Wednesday, 24 Apr 2024

Opinion | On the Smoke Crisis, New York City’s Mayor Chokes

As apocalyptic smoke bore down on New York City from Canadian wildfires this week, a familiar sensation rose in the acrid, choking air.

New Yorkers, once again, were on their own.

Mayor Eric Adams’s slow, muted response to the unhealthy smoke left the city’s more than eight million residents unprepared, scrambling to protect themselves.

By Tuesday morning, air quality in the city had already greatly deteriorated. But it would be another 24 hours before Mr. Adams held a news conference to address New Yorkers.

So Tuesday night, residents were caught largely off guard, making their way through the evening commute against the backdrop of a burning red sun. That night, Mr. Adams issued a statement at 11:30 p.m. advising the public that the air quality index had reached 218, rising into the “very unhealthy” category. (The A.Q.I. in New York City is usually below 50.)

When Mr. Adams finally did appear before the city to discuss the crisis Wednesday morning, he appeared to admit that the smoke had caught him by surprise, despite a warning as early as Monday from the state’s Department of Environmental Conservation. “It wasn’t until I went outdoors and basically said, ‘What the hell is this?’”

Three years after New York City became an early epicenter of the pandemic, failed by all levels of government, the lack of timely warning, useful guidance and decisive action from Mr. Adams is especially disturbing.

About one in 10 adults in New York State has asthma, a figure that’s higher still in some of the city’s Black and Hispanic neighborhoods. Other New Yorkers have damage to their lungs or immune systems from Covid-19. Others are simply deeply traumatized from remaining isolated in small apartments for months on end. “I woke up wheezing,” one friend with asthma wrote to me, sending a selfie as she used her nebulizer, flashing the peace sign. Emergency room visits involving breathing complaints rose sharply on Wednesday, city data showed.

The wildfires have given cities along the Eastern Seaboard a horrifying taste of the brutal cost of climate change more often borne by others elsewhere.

The mayor can’t solve the climate crisis. But he could have mustered city government agencies more effectively to help get New Yorkers through a tough, hazardous week in the city he was elected to serve.

Residents, for example, need better advance notice of any public health emergency, and not simply on social media, which is how the Adams administration primarily interacted with the public for the first 24 hours of the crisis.

The mayor could have also issued a Code Red, usually used for heat emergencies, to deploy outreach workers to help coax homeless New Yorkers off the street and into shelters. He could have coordinated with the governor to use the subway system announcements to communicate about the smoke with residents. He could have even directed city vehicles like police cars to issue warnings from their loudspeakers.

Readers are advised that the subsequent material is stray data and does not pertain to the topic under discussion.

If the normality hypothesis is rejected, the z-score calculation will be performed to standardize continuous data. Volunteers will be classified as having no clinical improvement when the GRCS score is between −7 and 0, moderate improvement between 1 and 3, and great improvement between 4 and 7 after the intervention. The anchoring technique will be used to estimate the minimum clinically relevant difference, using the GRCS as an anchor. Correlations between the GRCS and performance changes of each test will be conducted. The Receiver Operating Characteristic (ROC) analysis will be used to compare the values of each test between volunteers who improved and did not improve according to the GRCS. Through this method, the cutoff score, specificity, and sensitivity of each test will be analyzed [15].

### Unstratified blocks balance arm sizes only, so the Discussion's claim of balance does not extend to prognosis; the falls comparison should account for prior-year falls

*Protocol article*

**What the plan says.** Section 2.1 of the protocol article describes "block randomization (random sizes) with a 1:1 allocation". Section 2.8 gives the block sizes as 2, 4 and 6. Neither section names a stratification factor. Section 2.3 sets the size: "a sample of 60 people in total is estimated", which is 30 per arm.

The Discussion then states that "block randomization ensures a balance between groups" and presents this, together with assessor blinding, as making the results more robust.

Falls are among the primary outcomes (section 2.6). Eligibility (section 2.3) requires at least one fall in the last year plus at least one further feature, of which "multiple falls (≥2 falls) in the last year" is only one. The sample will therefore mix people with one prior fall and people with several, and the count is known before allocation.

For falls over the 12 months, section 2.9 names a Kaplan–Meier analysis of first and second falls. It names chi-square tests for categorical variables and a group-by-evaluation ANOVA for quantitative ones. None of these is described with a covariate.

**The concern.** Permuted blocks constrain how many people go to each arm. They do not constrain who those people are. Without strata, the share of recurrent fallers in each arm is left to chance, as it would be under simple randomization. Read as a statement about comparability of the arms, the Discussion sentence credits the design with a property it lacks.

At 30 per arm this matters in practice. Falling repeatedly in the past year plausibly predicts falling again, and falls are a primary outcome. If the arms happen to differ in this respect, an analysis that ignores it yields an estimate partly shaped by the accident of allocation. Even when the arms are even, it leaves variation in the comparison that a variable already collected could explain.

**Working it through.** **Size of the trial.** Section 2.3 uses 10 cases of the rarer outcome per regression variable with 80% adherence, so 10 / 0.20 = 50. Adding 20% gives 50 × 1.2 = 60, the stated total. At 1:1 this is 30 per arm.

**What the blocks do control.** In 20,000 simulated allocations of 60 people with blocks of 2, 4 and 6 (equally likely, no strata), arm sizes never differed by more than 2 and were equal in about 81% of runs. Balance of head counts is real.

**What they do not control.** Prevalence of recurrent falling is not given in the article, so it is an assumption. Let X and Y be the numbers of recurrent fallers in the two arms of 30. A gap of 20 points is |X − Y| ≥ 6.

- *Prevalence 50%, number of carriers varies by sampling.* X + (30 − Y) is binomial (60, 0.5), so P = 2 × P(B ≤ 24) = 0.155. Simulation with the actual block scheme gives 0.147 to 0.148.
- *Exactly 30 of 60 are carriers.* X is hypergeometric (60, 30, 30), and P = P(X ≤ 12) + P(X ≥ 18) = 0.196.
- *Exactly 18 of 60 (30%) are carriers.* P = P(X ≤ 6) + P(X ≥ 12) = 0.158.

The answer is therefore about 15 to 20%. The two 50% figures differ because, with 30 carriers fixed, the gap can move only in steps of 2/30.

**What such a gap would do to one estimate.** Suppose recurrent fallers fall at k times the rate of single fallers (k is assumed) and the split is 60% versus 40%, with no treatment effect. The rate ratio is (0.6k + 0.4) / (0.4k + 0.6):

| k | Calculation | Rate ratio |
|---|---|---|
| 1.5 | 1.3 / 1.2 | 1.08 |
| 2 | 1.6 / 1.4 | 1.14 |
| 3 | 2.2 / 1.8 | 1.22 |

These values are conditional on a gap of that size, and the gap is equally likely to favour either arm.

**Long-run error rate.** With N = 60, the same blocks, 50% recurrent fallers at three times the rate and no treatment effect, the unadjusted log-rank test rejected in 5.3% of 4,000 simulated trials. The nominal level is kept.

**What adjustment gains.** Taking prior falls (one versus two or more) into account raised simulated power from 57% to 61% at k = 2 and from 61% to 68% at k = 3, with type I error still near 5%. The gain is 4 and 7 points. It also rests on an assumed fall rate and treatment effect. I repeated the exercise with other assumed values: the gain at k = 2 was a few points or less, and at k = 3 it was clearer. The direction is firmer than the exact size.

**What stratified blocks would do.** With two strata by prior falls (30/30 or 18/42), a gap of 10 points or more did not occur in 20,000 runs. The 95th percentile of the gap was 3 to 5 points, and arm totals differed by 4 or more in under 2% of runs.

The mayor could have worked quickly to distribute high-quality N95 masks — and critically, information — to New Yorkers, especially in the city’s most vulnerable communities. Gov. Kathy Hochul, by contrast, directed that masks be distributed in transit hubs and other state-owned facilities, which is a good start. The city’s Fire Department, which reports to the mayor, finally said on Twitter Thursday it would have masks available at certain locations. Good. The Department of Education said all students would shift to remote learning on Friday, rather than just the younger grades, which were already scheduled to have the day off for a “clerical day.”

The city’s enormous municipal government has the capacity to do more to help residents weather this ordeal. During summer heat waves, the city often opens cooling centers. The city could have opened designated clean air centers, deploying air purifiers to school gyms or libraries, offering vulnerable New Yorkers a similar refuge during the smoke crisis. Mr. Adams could have coordinated with the city’s library systems, helping them stay open longer to provide a safe haven for the millions of New Yorkers who live in apartments with poor ventilation.

The mayor could have issued an explicit call for private employers to allow workers to stay home. He could have led by example by clearly directing city workers to do the same, if their job allowed. He could have also used the emergency to limit private car traffic across the five boroughs in a bid to improve air quality. A spokesman for Mr. Adams said in an email that the city’s climate experts said emissions from cars are “not making a sizable difference right now,” and that it would trust the climatologists. For a city struggling to breathe clean air, it would be nice to see everything on the table.

Instead on Wednesday, when reporters questioned the city’s response, Mr. Adams said, “There is no planning for an incident like this.” But of course there are ways to plan for it. It’s hardly the first environmental crisis to hit the city, and it’s exactly the kind of thing the emergency management office should prepare for.

And he got defensive. “What we should really try to prevent doing is to give any indication that this administration did not proactively respond and did not move in the right direction to let New Yorkers know,” he said.

That’s not leadership. It’s damage control.

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Mara Gay is a member of the editorial board. @MaraGay

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